Why Do Heat Pumps Trip Circuit Breakers?

Turning on your heat pump for the first time of the season can sometimes trip the circuit breaker, which is a relatively normal occurrence. However, if this happens frequently, it could be a sign of a problem that needs corrected. In today’s post, the HVAC contractors at Schmitt share a look at what causes heating systems to trip the circuit breaker and what can be done to prevent this.

Heat Pumps Trip Circuit Breakers

Electrical overload. A standard electrical circuit can accommodate several devices, appliances and fixtures, and the more of them that are plugged into the same circuit, the closer you get to reaching its load capacity. If a major appliance—an air pump, for instance—is turned on and there happens to be little room left on the circuit’s electrical load, the circuit becomes overloaded, which will then trip the circuit breaker.

Ideally, heating and cooling systems need to be connected to a dedicated circuit. That is, it should have its own circuit breaker. If the house’s electrical system doesn’t have one, a licensed electrician will need to install a new circuit. This helps ensure that the heat pump’s operation won’t affect your other electrical devices, and vice versa.

Clogged air filters. HVAC systems are equipped with air filters for trapping dust and other particulates in the air. Air filters are supposed to be replaced every three months, and sometimes  as often as every month during seasons of heavy usage when they get clogged faster. One of the problems clogged air filters can cause is to restrict airflow, which can increase the workload on your heat pump and raise its power draw until it reaches its circuit’s load capacity and trips the circuit breaker.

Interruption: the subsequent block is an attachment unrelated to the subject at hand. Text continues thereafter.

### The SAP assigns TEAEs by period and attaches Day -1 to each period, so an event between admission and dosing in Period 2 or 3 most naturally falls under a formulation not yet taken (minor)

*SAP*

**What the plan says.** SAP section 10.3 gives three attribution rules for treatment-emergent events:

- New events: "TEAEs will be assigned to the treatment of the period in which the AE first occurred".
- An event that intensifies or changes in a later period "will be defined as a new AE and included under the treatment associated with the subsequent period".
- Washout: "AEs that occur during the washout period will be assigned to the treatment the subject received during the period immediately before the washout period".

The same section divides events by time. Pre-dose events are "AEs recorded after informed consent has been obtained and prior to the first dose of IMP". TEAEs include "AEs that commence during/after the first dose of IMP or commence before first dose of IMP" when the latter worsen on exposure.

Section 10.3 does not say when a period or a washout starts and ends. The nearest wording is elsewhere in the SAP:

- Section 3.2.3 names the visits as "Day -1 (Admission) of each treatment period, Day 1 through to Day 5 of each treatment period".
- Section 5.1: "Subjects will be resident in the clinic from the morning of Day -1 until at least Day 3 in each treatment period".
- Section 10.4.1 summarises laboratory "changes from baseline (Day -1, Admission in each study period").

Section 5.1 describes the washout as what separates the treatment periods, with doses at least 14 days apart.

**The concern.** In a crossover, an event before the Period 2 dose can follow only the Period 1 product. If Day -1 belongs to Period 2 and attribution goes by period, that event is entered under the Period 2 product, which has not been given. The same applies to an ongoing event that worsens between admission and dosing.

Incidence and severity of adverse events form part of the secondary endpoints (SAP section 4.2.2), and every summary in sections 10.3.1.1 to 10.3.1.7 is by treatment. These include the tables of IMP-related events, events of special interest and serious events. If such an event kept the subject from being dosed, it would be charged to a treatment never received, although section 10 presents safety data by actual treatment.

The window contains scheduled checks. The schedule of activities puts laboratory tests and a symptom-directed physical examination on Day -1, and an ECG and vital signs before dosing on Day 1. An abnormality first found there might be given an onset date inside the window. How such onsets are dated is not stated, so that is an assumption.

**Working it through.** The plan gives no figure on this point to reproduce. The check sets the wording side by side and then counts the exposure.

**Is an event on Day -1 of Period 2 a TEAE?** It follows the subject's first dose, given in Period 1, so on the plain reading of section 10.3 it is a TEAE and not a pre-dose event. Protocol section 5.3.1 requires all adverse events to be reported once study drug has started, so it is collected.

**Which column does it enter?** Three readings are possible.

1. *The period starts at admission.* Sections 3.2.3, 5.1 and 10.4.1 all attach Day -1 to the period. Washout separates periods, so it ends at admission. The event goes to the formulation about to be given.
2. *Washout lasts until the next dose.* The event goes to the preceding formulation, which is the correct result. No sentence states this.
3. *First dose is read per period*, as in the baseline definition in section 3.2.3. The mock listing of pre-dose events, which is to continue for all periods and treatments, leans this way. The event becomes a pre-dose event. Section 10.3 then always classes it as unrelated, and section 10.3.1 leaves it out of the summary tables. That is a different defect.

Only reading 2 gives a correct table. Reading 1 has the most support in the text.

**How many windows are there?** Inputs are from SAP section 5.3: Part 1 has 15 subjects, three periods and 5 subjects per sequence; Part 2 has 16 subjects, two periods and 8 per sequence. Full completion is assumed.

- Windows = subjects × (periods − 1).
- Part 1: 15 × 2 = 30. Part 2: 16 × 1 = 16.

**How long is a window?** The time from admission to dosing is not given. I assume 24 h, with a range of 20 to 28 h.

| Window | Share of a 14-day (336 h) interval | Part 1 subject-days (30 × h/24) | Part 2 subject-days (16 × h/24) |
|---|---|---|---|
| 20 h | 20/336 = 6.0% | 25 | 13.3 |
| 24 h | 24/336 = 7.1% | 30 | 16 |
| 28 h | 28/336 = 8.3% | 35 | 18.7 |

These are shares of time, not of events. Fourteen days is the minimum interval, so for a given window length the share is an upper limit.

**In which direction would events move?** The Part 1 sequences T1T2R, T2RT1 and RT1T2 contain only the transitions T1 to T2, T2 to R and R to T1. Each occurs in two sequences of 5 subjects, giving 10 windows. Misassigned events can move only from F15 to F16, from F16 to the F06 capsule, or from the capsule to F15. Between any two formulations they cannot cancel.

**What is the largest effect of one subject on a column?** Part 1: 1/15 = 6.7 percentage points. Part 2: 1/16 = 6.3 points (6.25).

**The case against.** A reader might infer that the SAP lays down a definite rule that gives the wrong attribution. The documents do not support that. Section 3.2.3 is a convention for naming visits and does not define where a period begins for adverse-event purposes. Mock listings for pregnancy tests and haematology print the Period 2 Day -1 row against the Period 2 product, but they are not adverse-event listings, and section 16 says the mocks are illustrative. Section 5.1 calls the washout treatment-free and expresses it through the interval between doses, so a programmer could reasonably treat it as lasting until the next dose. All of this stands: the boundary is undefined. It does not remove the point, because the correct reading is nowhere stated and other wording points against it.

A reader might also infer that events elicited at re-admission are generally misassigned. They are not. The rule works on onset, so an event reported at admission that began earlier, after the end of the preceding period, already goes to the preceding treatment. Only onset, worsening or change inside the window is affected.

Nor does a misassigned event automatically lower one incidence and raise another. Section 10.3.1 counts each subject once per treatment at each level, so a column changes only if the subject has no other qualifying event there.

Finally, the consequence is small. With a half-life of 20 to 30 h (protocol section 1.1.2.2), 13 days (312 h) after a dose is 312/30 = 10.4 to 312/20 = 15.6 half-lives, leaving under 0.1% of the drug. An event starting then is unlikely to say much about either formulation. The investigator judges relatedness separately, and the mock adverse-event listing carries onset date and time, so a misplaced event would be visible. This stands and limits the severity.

Dirty condenser coils. Condenser coils are part of the heat pump’s condenser unit, which is located outdoors. Their primary function is to remove heat from the refrigerant during a cooling cycle. Since heat pumps are essentially reverse air conditioners, it can also pull heat into the HVAC system when it’s in heating mode.

In either case, the condenser coils need direct contact with air to operate efficiently, which can’t happen if they’re covered in dirt. Like clogged air filters, condenser coils can hinder heat pump performance and consequently increase its workload. Making sure that the HVAC system receives regular maintenance can help prevent overloading that would trip the circuit breaker.

Call Schmitt for Your Heating Needs

Schmitt is your leading provider of residential and commercial HVAC repair services. Give us a call at (415) 689-7849. You can also fill out our contact form to schedule an appointment. We serve customers in San Francisco and the surrounding communities.

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